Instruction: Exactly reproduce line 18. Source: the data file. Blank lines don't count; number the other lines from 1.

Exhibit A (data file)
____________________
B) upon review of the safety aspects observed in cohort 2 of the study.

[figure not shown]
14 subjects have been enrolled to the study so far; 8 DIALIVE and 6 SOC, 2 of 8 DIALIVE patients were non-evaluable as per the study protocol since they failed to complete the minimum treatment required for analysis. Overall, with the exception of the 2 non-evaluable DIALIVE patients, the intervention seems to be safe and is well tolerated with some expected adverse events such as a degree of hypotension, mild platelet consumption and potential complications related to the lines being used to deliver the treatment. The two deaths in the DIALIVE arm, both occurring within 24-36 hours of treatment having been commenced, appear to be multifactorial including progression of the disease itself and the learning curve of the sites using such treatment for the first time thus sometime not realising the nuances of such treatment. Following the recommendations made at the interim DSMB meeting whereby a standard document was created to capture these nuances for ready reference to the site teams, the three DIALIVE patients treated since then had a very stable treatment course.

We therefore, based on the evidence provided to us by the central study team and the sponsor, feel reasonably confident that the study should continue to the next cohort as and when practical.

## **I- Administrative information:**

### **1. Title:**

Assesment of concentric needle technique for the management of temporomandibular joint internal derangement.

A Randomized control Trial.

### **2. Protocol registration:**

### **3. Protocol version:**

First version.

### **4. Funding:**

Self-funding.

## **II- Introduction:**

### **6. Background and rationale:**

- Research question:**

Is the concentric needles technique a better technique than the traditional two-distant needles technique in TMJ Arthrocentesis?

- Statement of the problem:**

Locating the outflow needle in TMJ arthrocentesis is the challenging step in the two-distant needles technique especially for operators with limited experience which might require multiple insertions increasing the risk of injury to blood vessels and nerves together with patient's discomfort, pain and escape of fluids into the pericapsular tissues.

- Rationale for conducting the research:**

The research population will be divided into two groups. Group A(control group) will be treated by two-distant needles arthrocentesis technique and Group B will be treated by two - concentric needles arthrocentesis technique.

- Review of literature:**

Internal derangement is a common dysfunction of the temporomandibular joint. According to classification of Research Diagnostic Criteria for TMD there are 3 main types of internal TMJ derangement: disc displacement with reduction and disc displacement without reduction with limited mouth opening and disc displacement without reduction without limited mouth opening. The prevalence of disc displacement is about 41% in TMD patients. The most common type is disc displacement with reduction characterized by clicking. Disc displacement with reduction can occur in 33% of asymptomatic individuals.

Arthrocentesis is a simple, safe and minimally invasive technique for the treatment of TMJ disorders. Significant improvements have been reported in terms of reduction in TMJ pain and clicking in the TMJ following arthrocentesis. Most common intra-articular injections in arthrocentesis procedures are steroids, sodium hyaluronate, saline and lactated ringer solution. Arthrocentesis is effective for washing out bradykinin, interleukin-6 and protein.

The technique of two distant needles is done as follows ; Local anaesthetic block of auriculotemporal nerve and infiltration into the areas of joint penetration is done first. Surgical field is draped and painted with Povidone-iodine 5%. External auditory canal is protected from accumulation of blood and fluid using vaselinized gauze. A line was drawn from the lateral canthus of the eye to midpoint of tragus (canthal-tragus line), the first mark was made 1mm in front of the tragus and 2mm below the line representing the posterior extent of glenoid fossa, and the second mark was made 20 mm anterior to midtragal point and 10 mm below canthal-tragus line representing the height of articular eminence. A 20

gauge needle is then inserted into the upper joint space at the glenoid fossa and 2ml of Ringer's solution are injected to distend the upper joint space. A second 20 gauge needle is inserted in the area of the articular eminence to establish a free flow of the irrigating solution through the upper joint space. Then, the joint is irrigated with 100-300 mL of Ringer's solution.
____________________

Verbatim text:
- Statement of the problem:**